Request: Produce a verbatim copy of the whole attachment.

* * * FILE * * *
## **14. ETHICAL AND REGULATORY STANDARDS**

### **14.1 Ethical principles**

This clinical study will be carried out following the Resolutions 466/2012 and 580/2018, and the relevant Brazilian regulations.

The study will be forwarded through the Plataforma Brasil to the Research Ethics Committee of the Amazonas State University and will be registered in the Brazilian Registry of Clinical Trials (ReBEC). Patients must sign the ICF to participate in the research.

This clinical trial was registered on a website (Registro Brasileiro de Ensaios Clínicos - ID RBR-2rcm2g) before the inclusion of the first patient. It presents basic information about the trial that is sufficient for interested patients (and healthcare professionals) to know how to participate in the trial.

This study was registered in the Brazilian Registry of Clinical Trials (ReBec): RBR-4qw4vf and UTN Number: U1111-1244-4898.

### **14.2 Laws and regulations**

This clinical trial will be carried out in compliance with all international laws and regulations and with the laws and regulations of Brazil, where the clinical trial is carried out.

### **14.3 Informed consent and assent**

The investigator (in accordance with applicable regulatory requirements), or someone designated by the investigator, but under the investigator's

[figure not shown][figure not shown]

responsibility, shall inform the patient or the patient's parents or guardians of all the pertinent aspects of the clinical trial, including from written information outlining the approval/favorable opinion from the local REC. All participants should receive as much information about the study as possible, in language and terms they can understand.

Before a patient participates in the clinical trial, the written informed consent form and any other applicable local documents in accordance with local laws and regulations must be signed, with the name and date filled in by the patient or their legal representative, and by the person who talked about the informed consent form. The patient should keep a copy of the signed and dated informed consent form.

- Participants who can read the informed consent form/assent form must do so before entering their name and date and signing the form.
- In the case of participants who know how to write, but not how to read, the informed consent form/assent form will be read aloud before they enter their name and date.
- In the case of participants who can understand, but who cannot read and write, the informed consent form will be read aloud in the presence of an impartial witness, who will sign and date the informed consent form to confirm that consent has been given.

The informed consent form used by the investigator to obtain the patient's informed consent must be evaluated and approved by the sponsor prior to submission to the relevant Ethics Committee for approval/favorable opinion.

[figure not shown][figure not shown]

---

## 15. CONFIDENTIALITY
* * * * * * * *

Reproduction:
## **14. ETHICAL AND REGULATORY STANDARDS**

### **14.1 Ethical principles**

This clinical study will be carried out following the Resolutions 466/2012 and 580/2018, and the relevant Brazilian regulations.

The study will be forwarded through the Plataforma Brasil to the Research Ethics Committee of the Amazonas State University and will be registered in the Brazilian Registry of Clinical Trials (ReBEC). Patients must sign the ICF to participate in the research.

This clinical trial was registered on a website (Registro Brasileiro de Ensaios Clínicos - ID RBR-2rcm2g) before the inclusion of the first patient. It presents basic information about the trial that is sufficient for interested patients (and healthcare professionals) to know how to participate in the trial.

This study was registered in the Brazilian Registry of Clinical Trials (ReBec): RBR-4qw4vf and UTN Number: U1111-1244-4898.

### **14.2 Laws and regulations**

This clinical trial will be carried out in compliance with all international laws and regulations and with the laws and regulations of Brazil, where the clinical trial is carried out.

### **14.3 Informed consent and assent**

The investigator (in accordance with applicable regulatory requirements), or someone designated by the investigator, but under the investigator's

[figure not shown][figure not shown]

responsibility, shall inform the patient or the patient's parents or guardians of all the pertinent aspects of the clinical trial, including from written information outlining the approval/favorable opinion from the local REC. All participants should receive as much information about the study as possible, in language and terms they can understand.

Before a patient participates in the clinical trial, the written informed consent form and any other applicable local documents in accordance with local laws and regulations must be signed, with the name and date filled in by the patient or their legal representative, and by the person who talked about the informed consent form. The patient should keep a copy of the signed and dated informed consent form.

- Participants who can read the informed consent form/assent form must do so before entering their name and date and signing the form.
- In the case of participants who know how to write, but not how to read, the informed consent form/assent form will be read aloud before they enter their name and date.
- In the case of participants who can understand, but who cannot read and write, the informed consent form will be read aloud in the presence of an impartial witness, who will sign and date the informed consent form to confirm that consent has been given.

The informed consent form used by the investigator to obtain the patient's informed consent must be evaluated and approved by the sponsor prior to submission to the relevant Ethics Committee for approval/favorable opinion.

[figure not shown][figure not shown]

---

## 15. CONFIDENTIALITY